Faye Arcand is a freelance writer living in the South Okanagan.

Auntie Says: With caring comes vulnerability

South Okanagan columnist Faye Arcand

It’s a Tuesday morning and I just left the Penticton casino. No, I’m not a gambler.

I went to the pancake breakfast fundraiser being held for Wills Hodgkinson, a local boy who’s fighting cancer at the Vancouver Children’s Hospital. I don’t usually go to these kinds of things — in fact that was my first. I guess I’ve always felt such events would be attended by family, friends, co-workers that sort of thing, and me showing up, being a complete stranger, seemed a bit weird, maybe even intrusive. I’ve always been one who preferred to show my support from the sidelines.

Today was different though. In fact, the entire week has been a weepy one for me. I don’t know if it’s the Humboldt Broncos tragedy or the picture of seven year old Wills sitting beside an RCMP officer looking up with those big, round, trusting eyes. When I think of either situation I’m reminded of the vulnerability of life and the pain that comes from caring.

Related: Mountie visit brings a smile to Penticton kid fighting cancer

I knew I couldn’t be in Saskatchewan but I could attend a pancake breakfast fundraiser. When I saw Wills picture — his eyebrows raised, not quite in question, but in awe and wonder — I felt drawn, compelled even, to somehow connect. I think what I saw in Wills was every child I’ve ever known and loved. I look at the picture of a little boy, dwarfed by the man-sized police cap he’s wearing, and don’t see the suffering, or the fight he’s facing, just the innocence of a child loving life.

So, I went alone to the pancake breakfast. I had no idea what to expect going to such a fundraiser. Upon entering a young girl asked me if I wanted to sign a card for Wills. Again, my answer normally would have been no — he doesn’t even know me, why would it matter? But I picked up the pen and wrote to him. I told him that I’m in this fight with him. As I was printing as neatly as I could, I held back tears and turned my back so no one would see. I stuffed my donation in the box and then grabbed a plate of pancakes and a cup of coffee. I was relieved that a small booth, tucked in the far corner, was empty. It allowed me to sit away from others so I didn’t feel like I had to talk to anyone. Even though it was a public community fundraiser, I didn’t want to appear nosy or meddlesome — I simply wanted to offer my silent support and then slip out.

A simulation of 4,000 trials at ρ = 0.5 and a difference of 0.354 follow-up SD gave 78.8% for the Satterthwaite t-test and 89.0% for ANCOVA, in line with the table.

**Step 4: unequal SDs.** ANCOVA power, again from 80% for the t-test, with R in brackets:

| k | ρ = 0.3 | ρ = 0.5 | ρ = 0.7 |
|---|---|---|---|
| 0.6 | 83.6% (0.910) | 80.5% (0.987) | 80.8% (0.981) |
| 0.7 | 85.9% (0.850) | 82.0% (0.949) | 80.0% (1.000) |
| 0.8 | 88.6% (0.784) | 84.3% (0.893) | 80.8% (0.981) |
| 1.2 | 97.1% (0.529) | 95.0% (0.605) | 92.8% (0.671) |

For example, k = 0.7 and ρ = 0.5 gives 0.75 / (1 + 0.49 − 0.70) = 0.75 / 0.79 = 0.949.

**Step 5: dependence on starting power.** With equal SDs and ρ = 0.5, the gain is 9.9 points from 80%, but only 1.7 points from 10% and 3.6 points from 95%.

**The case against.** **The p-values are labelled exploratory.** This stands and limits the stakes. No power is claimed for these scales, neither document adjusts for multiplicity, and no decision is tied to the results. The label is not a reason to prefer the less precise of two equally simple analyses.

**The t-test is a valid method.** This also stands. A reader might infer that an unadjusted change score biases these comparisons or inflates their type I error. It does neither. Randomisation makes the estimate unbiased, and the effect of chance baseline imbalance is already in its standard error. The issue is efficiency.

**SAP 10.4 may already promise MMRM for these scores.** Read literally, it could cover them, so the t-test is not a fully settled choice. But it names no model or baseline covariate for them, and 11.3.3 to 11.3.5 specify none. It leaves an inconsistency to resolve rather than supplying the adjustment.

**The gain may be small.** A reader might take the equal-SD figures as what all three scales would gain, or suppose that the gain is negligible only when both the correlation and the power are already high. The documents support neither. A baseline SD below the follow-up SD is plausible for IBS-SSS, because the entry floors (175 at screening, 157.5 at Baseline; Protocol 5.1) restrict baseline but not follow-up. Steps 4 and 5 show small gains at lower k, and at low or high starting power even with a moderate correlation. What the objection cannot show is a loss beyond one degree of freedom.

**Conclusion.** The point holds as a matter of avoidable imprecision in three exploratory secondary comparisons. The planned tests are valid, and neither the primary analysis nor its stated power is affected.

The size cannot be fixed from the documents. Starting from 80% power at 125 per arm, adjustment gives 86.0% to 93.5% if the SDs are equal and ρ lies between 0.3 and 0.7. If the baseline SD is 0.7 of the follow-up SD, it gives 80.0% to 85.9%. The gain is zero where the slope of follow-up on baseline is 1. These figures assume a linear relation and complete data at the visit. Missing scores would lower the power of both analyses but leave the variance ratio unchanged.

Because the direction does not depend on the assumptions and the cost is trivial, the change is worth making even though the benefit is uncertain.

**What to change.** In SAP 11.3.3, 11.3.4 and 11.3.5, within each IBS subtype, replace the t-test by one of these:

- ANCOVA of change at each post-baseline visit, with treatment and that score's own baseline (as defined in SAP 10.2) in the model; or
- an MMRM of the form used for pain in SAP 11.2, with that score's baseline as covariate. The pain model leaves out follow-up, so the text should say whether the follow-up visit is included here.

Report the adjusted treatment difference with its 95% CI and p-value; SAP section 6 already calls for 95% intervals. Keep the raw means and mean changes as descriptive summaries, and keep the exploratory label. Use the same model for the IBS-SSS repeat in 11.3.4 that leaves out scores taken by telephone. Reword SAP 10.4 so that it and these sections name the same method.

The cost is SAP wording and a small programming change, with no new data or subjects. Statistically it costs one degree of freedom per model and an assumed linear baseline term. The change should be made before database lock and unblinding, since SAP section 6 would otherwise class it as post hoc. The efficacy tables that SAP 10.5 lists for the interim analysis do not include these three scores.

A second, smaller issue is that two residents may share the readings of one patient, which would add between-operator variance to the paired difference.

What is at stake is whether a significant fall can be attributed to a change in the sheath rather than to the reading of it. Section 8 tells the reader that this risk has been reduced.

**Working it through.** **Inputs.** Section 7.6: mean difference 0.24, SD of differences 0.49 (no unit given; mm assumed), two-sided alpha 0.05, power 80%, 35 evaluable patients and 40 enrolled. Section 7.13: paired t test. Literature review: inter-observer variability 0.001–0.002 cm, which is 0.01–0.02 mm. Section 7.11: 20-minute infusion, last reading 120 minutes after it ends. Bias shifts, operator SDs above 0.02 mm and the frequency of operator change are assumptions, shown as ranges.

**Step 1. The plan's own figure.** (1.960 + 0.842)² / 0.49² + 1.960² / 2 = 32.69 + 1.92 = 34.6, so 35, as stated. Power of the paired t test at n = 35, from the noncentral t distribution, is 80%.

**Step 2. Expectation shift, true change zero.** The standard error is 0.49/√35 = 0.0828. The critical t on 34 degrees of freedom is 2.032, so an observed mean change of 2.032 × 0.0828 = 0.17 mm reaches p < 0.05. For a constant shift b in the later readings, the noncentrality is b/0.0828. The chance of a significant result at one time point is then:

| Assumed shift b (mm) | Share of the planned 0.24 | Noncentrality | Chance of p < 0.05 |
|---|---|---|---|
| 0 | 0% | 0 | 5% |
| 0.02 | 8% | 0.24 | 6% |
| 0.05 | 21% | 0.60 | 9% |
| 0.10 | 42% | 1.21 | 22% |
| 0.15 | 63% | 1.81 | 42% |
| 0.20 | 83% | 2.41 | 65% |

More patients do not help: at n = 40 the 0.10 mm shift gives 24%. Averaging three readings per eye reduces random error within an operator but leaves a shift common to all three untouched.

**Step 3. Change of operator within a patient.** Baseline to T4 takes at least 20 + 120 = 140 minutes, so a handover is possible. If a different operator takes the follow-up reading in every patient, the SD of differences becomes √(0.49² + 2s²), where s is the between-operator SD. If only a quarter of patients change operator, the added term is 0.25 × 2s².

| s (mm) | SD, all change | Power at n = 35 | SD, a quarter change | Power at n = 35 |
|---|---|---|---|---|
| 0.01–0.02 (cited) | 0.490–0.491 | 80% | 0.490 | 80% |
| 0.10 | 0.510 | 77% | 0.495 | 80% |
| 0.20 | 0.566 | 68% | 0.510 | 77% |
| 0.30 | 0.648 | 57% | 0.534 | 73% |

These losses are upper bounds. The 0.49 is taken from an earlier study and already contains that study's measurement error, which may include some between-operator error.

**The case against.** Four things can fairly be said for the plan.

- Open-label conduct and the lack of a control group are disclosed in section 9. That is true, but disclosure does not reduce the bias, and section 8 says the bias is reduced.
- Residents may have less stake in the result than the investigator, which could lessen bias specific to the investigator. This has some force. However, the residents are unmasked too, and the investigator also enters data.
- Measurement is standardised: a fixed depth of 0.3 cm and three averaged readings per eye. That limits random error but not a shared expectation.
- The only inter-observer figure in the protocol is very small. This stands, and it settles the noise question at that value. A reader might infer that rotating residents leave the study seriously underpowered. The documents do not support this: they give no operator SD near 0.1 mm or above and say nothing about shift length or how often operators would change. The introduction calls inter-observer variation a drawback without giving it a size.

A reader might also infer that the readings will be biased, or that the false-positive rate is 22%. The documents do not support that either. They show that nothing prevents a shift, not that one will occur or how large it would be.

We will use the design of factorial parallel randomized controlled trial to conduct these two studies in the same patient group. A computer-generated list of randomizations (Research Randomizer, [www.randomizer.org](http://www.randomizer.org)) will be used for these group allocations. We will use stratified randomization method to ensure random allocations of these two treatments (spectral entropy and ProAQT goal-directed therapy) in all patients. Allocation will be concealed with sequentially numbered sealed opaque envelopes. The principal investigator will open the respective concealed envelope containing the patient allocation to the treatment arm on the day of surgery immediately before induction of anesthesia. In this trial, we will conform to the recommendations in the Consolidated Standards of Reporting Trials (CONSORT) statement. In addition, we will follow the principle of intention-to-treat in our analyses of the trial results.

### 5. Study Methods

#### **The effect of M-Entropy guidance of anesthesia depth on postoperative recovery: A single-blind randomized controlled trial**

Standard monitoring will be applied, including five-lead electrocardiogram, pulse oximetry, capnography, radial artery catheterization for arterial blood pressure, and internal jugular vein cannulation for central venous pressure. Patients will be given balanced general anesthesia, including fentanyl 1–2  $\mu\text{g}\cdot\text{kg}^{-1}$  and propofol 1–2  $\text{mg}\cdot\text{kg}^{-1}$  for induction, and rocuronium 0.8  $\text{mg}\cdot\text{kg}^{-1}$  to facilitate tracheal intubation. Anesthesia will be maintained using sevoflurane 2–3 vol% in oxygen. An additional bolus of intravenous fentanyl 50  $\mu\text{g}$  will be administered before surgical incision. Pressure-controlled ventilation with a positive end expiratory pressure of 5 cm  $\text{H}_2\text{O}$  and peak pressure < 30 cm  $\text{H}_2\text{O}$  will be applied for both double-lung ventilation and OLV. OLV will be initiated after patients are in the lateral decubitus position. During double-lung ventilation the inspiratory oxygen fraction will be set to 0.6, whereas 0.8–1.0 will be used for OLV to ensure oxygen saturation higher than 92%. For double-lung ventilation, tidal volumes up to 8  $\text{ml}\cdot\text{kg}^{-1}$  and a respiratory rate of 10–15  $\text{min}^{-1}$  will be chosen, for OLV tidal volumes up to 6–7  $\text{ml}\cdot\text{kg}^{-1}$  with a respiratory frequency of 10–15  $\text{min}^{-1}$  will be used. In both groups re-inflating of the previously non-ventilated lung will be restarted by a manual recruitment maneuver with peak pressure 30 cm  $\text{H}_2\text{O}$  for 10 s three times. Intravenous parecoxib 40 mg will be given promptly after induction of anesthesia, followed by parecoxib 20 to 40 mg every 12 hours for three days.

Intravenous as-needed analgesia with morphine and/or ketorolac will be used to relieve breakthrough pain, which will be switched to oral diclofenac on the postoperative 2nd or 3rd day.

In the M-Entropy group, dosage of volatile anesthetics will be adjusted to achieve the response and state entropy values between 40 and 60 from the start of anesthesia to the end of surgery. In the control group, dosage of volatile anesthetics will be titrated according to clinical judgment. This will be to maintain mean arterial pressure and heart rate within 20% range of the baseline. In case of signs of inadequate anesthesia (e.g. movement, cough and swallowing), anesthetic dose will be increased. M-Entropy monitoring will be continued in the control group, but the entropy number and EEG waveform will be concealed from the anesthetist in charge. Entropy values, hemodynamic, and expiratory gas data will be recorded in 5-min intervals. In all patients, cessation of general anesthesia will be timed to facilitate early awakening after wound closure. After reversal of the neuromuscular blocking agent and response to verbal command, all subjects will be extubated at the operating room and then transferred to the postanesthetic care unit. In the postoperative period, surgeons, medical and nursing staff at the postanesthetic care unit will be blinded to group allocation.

Related: Booster Juice fundraiser for South Okanagan child fighting cancer

I nearly accomplished my mission when a lady approached my table. She smiled and held out her hand to shake mine and said, “thank you so much for coming, I’m Wills grandmother.” Well, that was it for me. The lump in my throat that I’d forced down returned and I couldn’t speak. Suddenly, holding the hand of that little boy’s grandmother, I became a quivering mess. My biggest fear had come true — I looked like the idiot stranger blubbering in the corner over a kid she doesn’t even know. I felt so stupid and completely vulnerable. The grandmother patted my hand and smiled. She comforted me and then told me that Wills was having a good day and the family was taking everything one day at a time. She exuded a quiet confidence and strength that made me think that Wills was very fortunate to have this lovely lady in his life.

She pointed out all Wills fellow students who were there to help with the breakfast.

“He’s really a lucky boy. He has so many friends,” she said.

She then told me how his classmates gave Wills an iPad to communicate with the class and that they were planning a field-trip down to see him. She thanked me again and moved on to other guests in the room. I sank back into my booth wiping away my tears and thought of all the kids who’ve passed through my life. My son, many nieces and nephews, and the children of friends too numerous to count.

While there’s no way to reconcile such a huge disease being foisted onto such a little person, I hope that the fundraiser helped. Supporting means something different for everyone. It may mean donating, volunteering, or perhaps saying a prayer. It’s personal and private, though we all recognize that the one suffering is actually a representative of the possibilities for any of us.

Stay strong Wills. Your parents have named you well — with a solid will comes determination and strength. You’re in my thoughts little man. xo

Faye Arcand is a freelance writer living in the South Okanagan. You can reach her at faye.arcand@icloud.com or www.fayeearcand.com.

Editor’s note: The fundraiser breakfast held at the Cascades Casino Penticton raised $2,168.65 for Wills and his family. General manager Michael Magnusson said, “Penticton’s generosity continues to inspire and impress.”

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